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Being church without churches


These days of restrictions because of COVID-19 are a special challenge to us.

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For so many of our people, all save a handful, there is the question of what is the Church without the Eucharist? We hear so often that the Eucharist is the source and summit of the Church, and here we are in a position of deprivation, with no Eucharist possible.

Fr John Joseph Therry

We must recall of course that the Church in Australia has gone through long periods when the Eucharist was a rare event. For the first 32 years after the European settlement of the colony, there was no priest available to freely wander through the population exercising his ministry, until Fr John Joseph Therry and Fr Philip Connelly arrived in 1820.

But even much later, here in South Australia there were little settlements in the Mid North and beyond where the people were fortunate to have the priest visit them twice or four times a year. Places like Port Augusta, Saltia, Blinman in the north, and places like Melrose in the Mid North where Mass would have been celebrated on those rare occasions.

We ask how does the Church live through us when we cannot congregate. We know that our buildings are locked, but the Church is still open, because we are the Church. Christ is the cornerstone, but it is you and I who are the living stones that build up this temple of the Spirit.

We are witnessing a new form of devotionalism in the Church, as hundreds of people tune in, or whatever the verb is, make hits on websites where the Mass is being shown online. We have hundreds more making these hits than we actually see in Church! One hopes that a new type of devotionalism does not extend to watching Mass while in bed!

An image of the Church that may be helpful in these times is given in St John’s Gospel. Firstly, the disciples are in the Upper Room, the place of the Eucharist. Christ appears amongst them. The Church is always enriched by the presence of Christ. His greeting is ‘peace be with you’, a prayer He utters three times. It is the resurrection greeting, peace be with you, a peace the world cannot give, and the world cannot take away, because Christ has overcome all things that diminish us.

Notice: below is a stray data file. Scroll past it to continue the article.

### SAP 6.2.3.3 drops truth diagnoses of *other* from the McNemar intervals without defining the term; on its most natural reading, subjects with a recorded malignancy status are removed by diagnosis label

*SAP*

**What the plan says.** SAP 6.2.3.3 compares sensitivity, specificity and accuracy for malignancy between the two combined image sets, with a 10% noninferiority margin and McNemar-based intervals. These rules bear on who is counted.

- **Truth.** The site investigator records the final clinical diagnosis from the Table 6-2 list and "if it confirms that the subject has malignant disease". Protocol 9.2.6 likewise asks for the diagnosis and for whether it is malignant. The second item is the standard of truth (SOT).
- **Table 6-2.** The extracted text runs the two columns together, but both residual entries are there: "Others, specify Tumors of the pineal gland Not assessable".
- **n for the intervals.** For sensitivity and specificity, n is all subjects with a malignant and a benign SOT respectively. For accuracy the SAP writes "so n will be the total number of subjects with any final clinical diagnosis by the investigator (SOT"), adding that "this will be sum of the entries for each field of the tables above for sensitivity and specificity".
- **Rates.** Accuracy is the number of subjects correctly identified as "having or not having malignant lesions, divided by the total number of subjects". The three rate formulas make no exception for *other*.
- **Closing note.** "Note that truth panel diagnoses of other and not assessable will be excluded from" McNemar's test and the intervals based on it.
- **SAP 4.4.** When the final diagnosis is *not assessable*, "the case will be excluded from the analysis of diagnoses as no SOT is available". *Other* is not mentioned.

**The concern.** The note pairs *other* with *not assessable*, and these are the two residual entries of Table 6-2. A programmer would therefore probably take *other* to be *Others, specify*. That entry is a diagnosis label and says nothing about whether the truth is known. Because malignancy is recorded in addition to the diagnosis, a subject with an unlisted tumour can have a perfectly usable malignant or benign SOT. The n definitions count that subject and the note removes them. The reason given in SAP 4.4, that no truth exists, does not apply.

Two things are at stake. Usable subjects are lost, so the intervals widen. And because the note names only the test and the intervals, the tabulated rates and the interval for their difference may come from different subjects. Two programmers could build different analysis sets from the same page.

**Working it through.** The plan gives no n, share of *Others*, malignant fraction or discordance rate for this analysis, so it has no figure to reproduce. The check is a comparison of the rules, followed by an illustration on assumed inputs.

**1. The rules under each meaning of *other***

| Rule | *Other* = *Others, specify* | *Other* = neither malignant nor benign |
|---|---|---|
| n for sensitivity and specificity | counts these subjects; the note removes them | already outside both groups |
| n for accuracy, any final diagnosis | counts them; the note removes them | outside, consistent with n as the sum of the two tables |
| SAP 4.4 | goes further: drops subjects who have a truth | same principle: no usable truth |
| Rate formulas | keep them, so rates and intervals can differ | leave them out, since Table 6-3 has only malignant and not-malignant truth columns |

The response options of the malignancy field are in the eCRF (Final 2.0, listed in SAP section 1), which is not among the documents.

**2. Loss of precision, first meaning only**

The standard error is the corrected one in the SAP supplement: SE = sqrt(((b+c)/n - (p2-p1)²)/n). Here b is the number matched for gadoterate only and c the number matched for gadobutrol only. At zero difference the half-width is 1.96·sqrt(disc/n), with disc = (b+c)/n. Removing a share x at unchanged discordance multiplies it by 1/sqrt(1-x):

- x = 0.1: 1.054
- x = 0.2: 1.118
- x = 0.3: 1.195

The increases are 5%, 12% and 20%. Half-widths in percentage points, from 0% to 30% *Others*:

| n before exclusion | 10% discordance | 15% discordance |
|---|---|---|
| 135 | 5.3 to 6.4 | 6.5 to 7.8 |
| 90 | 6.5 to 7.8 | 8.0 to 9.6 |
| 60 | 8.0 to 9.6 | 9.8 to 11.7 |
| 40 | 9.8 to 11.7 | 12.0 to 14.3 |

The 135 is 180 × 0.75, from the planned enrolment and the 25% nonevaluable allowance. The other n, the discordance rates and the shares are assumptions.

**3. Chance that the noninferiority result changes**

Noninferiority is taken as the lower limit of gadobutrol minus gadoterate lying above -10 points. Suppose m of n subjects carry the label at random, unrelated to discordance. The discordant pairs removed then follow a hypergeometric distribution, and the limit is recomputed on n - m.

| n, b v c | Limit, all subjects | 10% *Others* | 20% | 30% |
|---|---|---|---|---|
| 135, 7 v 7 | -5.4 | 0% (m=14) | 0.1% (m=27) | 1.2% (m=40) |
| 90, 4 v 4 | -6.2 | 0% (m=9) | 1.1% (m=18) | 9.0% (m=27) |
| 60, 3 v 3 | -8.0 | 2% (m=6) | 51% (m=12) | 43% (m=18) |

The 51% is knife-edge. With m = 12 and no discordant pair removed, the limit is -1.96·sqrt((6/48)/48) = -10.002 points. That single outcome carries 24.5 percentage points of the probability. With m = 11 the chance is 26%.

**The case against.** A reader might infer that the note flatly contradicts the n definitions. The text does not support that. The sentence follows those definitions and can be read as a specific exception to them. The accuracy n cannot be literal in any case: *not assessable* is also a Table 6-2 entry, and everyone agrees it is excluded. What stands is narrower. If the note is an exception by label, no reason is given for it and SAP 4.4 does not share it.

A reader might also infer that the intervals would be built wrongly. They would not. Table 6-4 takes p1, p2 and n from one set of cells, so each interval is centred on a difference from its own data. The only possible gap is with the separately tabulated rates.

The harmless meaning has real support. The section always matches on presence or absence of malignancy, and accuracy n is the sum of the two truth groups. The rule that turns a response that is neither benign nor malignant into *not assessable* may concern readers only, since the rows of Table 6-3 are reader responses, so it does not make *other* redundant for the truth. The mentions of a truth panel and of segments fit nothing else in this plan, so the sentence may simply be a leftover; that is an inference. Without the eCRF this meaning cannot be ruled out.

Jesus then says to them ‘receive the Spirit’. We are to be a people alive to the movements of God in our hearts, alive to the calls God makes upon us, alive to the invitations the Spirit makes for us to grow deeper.

‘Whose sins you shall forgive…’ we are to be a community of forgiveness. So a community of the peace of Christ, of the Spirit, a community of forgiveness.

Christ invites us to touch His wounds. In the words of Pope Francis, whenever we serve the poor, we touch the flesh of Christ.

He showed them His hands and His side. These are central to the meaning of the Church. His hands denote the works of kindness and justice and mercy. His side reveals compassion and the love of the Sacred Heart, a love that says ‘come to me all you who labour and are burdened and I will give you rest’. So in the hands and the side we have symbolised the mission and the compassion of Christ entrusted to the Church, to you and me.

And He gives His exhortation, ‘As the Father sent me, so I send you…’ We are to be a people on mission, to carry the Word of Christ to those around us, to carry it in a way that people see the work of Christ reflected in how we live, and how we serve.

As St Peter wrote: ‘You did not see Him, yet you love Him. What thanks can we give for the grace we have received in knowing Christ Jesus?’



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